Dispelling the myth of God versus Gay.
Studies indicate that 40% of gay teenagers consider suicide--four times as many as straight kids. Strange, is it not, that some people say sexuality is a choice, or a lifestyle. Yet, if that is true, why would kids want to kill themselves if they could just choose the other way? I was one of those statistics myself. Now I am married, successful, and happy physically, emotionally, and spiritually. Before I came out, though, I was miserable and suicidal.
There are some people in religious communities who would have us believe that such self-hatred and contradiction is required by a loving God, a God who cares for human beings and nurtures them. These individuals believe that God wants five percent of human beings to repress the very parts of themselves that can lead to love, intimacy, and holiness; that He wants us to lie about who we are; that it is better to be alone than find companionship in a loving same-sex relationship.
However, God has said otherwise: "It is not good for a person to be alone" is the first flaw God finds in creation in the story told in Genesis. "He that works deceit shall not dwell within My house," the Psalmist sings in Psalm 101. The prophet Micah tells us that what is required of religious Wayple is to "act justly and to love mercy, and to walk humbly with your God."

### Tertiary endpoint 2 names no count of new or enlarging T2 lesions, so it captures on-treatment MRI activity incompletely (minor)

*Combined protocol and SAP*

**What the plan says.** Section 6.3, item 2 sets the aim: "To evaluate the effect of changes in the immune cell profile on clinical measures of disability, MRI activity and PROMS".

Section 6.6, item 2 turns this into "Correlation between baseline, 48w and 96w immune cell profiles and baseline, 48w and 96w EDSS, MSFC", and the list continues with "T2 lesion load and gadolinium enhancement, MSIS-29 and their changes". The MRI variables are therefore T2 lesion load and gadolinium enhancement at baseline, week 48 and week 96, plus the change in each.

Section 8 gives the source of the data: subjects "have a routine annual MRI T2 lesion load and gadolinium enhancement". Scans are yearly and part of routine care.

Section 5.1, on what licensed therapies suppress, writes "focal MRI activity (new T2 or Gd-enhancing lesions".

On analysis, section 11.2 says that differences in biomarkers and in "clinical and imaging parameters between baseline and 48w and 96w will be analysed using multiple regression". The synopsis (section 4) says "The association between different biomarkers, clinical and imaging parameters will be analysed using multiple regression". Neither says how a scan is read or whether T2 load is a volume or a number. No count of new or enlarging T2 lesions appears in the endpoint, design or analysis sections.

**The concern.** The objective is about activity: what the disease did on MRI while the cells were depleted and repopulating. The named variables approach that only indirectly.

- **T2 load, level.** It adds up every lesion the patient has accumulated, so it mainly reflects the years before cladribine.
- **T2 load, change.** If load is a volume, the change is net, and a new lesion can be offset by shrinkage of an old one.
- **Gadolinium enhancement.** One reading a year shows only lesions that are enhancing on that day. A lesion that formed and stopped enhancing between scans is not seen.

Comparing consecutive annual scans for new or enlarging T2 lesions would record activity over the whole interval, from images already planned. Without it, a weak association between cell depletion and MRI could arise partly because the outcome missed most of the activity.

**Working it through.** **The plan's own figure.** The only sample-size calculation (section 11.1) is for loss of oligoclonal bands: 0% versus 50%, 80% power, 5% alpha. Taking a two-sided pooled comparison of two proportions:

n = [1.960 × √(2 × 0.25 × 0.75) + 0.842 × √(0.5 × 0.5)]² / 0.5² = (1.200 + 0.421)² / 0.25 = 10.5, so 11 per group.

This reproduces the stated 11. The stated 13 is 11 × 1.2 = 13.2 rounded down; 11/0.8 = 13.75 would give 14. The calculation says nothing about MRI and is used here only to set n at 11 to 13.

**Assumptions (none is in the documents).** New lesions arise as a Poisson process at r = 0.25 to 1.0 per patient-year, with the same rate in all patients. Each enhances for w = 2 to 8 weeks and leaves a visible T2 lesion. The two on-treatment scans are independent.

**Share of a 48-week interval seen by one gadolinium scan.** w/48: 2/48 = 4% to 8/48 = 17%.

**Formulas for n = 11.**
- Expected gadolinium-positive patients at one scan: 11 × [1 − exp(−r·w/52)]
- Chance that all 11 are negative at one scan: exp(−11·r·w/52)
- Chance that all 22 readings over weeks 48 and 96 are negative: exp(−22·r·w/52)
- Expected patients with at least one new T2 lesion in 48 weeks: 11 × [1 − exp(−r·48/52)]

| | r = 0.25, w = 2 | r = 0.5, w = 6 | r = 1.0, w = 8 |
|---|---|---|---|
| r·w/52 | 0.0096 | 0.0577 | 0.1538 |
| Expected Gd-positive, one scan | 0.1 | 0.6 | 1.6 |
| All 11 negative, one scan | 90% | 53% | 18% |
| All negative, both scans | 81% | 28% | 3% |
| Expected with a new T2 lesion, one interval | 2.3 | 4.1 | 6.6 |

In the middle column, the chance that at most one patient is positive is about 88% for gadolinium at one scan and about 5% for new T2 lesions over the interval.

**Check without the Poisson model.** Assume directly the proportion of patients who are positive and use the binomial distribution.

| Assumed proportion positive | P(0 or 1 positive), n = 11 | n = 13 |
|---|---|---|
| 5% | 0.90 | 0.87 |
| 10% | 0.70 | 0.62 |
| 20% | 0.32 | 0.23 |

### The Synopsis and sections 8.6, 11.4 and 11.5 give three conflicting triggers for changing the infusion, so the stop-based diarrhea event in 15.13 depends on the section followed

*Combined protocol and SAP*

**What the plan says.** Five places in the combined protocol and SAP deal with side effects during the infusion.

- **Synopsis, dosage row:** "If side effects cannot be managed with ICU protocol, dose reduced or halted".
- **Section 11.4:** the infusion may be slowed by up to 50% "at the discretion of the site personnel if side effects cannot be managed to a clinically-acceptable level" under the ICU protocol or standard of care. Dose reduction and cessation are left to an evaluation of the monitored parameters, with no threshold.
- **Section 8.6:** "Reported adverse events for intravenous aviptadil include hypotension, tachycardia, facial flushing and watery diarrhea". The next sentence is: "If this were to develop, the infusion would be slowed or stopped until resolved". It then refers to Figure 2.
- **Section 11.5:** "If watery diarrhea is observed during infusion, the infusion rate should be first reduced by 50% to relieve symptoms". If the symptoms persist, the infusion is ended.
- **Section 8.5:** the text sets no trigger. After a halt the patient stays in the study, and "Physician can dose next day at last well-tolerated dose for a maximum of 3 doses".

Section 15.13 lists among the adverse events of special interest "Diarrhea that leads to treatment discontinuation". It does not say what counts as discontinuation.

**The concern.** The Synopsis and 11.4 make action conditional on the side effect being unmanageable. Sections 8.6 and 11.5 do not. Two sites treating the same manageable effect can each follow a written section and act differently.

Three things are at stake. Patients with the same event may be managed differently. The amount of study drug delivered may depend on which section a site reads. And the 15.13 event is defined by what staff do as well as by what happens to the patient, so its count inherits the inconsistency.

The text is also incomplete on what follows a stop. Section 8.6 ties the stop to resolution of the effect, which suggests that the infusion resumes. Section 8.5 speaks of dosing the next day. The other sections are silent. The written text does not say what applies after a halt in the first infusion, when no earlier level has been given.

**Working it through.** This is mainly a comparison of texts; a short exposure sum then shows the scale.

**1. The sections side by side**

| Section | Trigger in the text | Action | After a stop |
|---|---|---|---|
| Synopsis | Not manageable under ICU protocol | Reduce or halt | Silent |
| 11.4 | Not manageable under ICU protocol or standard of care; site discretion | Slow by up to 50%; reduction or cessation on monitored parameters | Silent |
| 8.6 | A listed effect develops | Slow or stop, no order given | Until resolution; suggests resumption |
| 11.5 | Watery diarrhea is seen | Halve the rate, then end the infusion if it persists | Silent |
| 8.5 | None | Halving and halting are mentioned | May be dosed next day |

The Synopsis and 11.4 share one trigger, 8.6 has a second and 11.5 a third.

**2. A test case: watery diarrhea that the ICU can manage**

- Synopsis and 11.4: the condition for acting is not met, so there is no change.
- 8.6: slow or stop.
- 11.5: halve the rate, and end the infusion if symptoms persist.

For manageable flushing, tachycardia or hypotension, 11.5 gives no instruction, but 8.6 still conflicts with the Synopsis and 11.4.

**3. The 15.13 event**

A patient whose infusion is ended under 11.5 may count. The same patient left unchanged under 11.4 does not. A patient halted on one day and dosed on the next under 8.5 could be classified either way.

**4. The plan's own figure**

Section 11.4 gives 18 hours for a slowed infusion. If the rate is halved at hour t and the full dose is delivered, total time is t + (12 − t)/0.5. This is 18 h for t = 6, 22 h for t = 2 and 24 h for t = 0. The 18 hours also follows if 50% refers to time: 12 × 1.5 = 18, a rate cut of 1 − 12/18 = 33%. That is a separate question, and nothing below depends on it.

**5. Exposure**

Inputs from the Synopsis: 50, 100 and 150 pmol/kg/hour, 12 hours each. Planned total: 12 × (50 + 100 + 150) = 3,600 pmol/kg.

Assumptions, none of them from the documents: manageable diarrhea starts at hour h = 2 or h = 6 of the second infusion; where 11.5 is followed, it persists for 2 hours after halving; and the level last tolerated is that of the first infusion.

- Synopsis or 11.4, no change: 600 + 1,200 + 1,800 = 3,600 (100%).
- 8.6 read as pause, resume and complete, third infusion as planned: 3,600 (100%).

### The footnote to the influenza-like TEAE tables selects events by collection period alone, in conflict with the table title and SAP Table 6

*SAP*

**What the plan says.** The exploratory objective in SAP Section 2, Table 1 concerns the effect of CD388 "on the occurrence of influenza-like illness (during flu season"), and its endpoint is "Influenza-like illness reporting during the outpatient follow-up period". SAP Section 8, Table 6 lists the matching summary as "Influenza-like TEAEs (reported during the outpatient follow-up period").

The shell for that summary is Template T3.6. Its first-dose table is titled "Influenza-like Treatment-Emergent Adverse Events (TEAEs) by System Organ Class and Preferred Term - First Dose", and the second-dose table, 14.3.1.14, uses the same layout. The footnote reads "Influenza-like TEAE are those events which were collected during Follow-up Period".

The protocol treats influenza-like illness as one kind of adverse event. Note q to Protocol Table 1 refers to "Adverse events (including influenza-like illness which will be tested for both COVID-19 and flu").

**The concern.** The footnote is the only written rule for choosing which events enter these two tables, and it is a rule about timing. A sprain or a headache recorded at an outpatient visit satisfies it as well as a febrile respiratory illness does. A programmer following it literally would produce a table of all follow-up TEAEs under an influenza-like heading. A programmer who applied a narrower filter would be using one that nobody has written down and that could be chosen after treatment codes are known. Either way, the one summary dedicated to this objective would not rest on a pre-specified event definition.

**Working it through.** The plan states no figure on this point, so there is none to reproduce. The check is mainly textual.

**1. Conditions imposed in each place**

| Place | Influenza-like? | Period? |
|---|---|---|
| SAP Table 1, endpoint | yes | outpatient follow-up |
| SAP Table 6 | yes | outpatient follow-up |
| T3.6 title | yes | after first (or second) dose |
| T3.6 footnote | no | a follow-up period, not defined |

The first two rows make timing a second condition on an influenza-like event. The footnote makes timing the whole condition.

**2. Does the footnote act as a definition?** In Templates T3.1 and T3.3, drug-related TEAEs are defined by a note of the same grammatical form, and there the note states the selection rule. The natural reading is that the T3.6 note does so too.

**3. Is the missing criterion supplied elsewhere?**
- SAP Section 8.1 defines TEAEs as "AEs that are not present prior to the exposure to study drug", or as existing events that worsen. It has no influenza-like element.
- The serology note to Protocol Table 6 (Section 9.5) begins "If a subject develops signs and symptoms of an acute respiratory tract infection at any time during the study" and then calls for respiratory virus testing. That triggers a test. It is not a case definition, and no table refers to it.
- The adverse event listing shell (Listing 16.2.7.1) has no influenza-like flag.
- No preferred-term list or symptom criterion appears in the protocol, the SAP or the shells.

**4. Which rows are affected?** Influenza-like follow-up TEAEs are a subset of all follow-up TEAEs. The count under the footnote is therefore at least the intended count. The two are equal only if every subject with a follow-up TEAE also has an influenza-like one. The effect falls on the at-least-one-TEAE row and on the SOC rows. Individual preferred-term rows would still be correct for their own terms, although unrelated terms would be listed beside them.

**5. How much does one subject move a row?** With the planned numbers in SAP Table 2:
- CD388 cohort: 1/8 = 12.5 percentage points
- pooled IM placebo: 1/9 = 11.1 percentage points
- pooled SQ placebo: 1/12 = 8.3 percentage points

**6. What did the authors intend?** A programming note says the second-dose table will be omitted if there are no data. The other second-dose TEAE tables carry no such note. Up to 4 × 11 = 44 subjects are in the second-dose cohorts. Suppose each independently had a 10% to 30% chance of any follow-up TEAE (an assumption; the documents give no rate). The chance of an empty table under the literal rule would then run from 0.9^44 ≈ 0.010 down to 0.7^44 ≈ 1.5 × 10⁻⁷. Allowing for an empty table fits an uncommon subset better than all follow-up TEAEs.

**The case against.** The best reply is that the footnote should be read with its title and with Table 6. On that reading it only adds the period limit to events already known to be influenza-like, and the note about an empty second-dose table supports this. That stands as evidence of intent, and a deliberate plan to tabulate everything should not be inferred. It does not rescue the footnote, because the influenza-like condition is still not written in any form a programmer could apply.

Notwithstanding these and hundreds of similar exhortations, some people believe that five verses---two in Leviticus, and one each in Romans, Corinthians, and Timothy--are all the Bible has to say about homosexuality. Five verses out of 31,102.
Here is a key point: those few texts are ambiguous, marginal, and subject to interpretation. Jesus never said anything about homosexuality, despite living in a culture where it was widespread. The Ten Commandments never mention it. either. So, the question is how we interpret them. We all know that the devil can cite scripture for his own purposes. I can read Leviticus to ban all gay people from ever gaining respectability, or as proscribing one particular act in one particular con text that does not apply to anybody today. That is easy. The hard part is deciding how to interpret them in the first place, and that is where the other 31,097 verses of the Bible come in, as does our conscience, reflection, science, and sincere engagement with one another as human beings. These sources tell us how to read and how to live.
We do this all the time, of course. For instance, the Sixth Commandment states very clearly "Thou shalt not kill." Yet, other texts in the Bible speak approvingly of religious wars, and most people believe it is acceptable to kill in self-defense.
So, even the most straightforward commandment gets interpreted-how much more so these obscure verses about sexual behavior? Sacred texts and traditions do not exist in a vacuum. Individuals have to apply their fundamental values, and the truths of their hearts, to the teachings of their tradition. For instance, God's statement that "it is not good for the human being to be alone" is a remarkable utterance. Everything is good until then: the stars, the seas, the animals. Humankind even is "very good." Then suddenly, in Genesis 2:18, something is not good: loneliness. This tells me that the reality of loneliness, and its opposite, love, should guide how I understand ambiguous scriptural teachings.